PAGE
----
Shorter MSNBC.com: It's Racist to Move a City Election to July

In compliance with a new state law, Augusta-Richmond County, Georgia, is moving up the date for its nonpartisan elections from the month of November to July, when primary elections are held. Although such a move will synchronize the jurisdiction's non-partisan municipal election date with that of other counties in the Peach State, some Democrats are crying foul and playing the race card. Naturally, MSNBC is doing its part to join the chorus.

And so readers of the MSNBC.com website were greeted this morning with the teaser headline, "GOP revives Jim Crow tactic," which links to Zachary Roth's  November 22 article, "Georgia GOP dusts off Jim Crow tactic: Changing election date."


"For years, Augusta, Georgia, has held its local elections in November, when turnout is high," Roth noted in his opening paragraph, "But last year, state Republicans changed the election date to July, when far fewer blacks make it to the polls."

Roth went on to explain that the federal Department of Justice had blocked such a move in years past, but the Supreme Court's ruling invalidating Section 5 of the federal Voting Rights Act of 1964 paved the way for the state to push through the date change:

The effort was blocked under the Voting Rights Act (VRA) by the federal government, which cited the harm that the change would do to minorities. But now that the Supreme Court has badly weakened the landmark civil rights law, the move looks to be back on. The city’s African-Americans say they know what’s behind it.

“It’s a maneuver to suppress our voting participation,” Dr. Charles Smith, the president of Augusta’s NAACP [sic] branch, told msnbc.

The dispute is flaring at a time when Georgia, long deep-red, is becoming increasingly politically competitive, and Democrats have nominated two candidates with famous names for high-profile statewide races next year.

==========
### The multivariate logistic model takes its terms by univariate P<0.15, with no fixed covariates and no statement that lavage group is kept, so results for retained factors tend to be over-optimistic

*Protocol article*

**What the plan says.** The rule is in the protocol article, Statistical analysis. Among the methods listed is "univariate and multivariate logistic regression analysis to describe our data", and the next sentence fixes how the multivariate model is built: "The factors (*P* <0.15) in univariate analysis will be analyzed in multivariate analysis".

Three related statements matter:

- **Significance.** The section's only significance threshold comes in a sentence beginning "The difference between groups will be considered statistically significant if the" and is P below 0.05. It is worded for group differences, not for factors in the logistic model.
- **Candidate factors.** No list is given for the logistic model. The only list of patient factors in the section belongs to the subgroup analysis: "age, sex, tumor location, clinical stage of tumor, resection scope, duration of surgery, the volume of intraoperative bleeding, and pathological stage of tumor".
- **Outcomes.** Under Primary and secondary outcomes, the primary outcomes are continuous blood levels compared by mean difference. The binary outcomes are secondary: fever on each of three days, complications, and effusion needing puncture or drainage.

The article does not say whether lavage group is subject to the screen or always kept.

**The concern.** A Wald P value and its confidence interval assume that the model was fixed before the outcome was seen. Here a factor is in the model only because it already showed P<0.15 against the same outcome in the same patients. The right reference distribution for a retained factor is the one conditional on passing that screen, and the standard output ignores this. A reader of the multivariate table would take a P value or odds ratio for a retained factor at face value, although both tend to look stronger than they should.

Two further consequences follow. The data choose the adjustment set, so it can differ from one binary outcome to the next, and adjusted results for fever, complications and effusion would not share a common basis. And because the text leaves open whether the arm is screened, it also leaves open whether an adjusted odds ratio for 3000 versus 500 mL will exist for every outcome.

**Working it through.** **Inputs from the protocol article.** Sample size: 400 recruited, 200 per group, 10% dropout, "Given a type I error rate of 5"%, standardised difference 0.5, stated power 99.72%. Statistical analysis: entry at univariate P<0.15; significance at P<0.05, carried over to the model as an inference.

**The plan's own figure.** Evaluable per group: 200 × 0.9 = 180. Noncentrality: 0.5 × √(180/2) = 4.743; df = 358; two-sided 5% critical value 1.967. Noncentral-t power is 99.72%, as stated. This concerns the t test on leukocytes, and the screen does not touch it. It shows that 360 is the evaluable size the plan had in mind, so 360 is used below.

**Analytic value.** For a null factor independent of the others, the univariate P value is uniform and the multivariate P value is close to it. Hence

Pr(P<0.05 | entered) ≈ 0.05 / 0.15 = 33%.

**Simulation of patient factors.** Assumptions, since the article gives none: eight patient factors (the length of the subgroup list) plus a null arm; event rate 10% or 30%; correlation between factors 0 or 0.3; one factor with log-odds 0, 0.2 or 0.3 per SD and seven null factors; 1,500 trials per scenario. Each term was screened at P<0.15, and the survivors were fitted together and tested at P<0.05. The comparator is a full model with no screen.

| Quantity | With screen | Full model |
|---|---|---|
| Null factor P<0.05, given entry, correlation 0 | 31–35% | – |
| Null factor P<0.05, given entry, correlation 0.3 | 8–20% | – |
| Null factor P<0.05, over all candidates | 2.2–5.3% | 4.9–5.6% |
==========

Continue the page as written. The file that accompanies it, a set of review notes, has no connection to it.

Of course, there's nothing clandestine about the move in the election date, and ultimately it's the responsibility of every voter to make him/herself aware of the issues and candidates in local elections, but Roth insisted that the move was reminiscent of a Jim Crow practice:

In Augusta, a city with a troubled history of race bias in elections, conservatives reached back over a century to unearth a tactic that was used to keep blacks from the polls during Jim Crow: changing the date of elections.

The item linked in that passage is an abstract to a paper by a UC Irvine Law professor who compares recent Republican voting law changes to when North Carolina Democrats in 1898 pushed through election law changes with the aim of disempowering Republicans. At that time, most African-American voters in the Tar Heel State were Republicans, and they were a key to the GOP's electoral success in the 1890s in North Carolina.

But as the professor noted in that paper, it wasn't so much that racist Democrats in 1900 pushed back the election from November to August but that "all voters [had] to register anew" and the law "gave registrars discretion to exclude voters."

In this case, we simply have the local election date pushed back a few months, and that in accord with the local election dates for Georgia's counties:

Last year, Rep. Barbara Sims, a Republican who represents the area, pushed a law through Georgia’s GOP-controlled legislature that applied only to Augusta. Against the clear wishes of the city council, the law moved the city’s elections for mayor and city council from the day of the general election in November to the day of the primaries in July.

Sims said at the time the goal was to establish uniformity with other non-partisan local elections in the state, which had been moved to July under previous legislation that applied only to counties, not cities.

While Roth neglected to note this, the city of Augusta and Richmond County are one subdivision, styled Augusta-Richmond County, and so it makes sense for Augusta to move its elections to July, to match that of the state's other counties.

But even if one disagrees on that count, it's a legitimate debate to be had that need not descend into race-baiting. To read racism and "Jim Crow" tactics into this controversy is insulting to the real victims of Jim Crow intimidation and violence and to the intelligence of all Augusta-Richmond County voter, particularly African-American ones who, we are being asked to believe, cannot adjust to an earlier election calendar unlike their white neighbors.

What George W. Bush called "the soft bigotry of low expectations," finds itself at home on the Lean Forward network's website.

Ken Shepherd
Ken Shepherd
Ken Shepherd is the Managing Editor for NewsBusters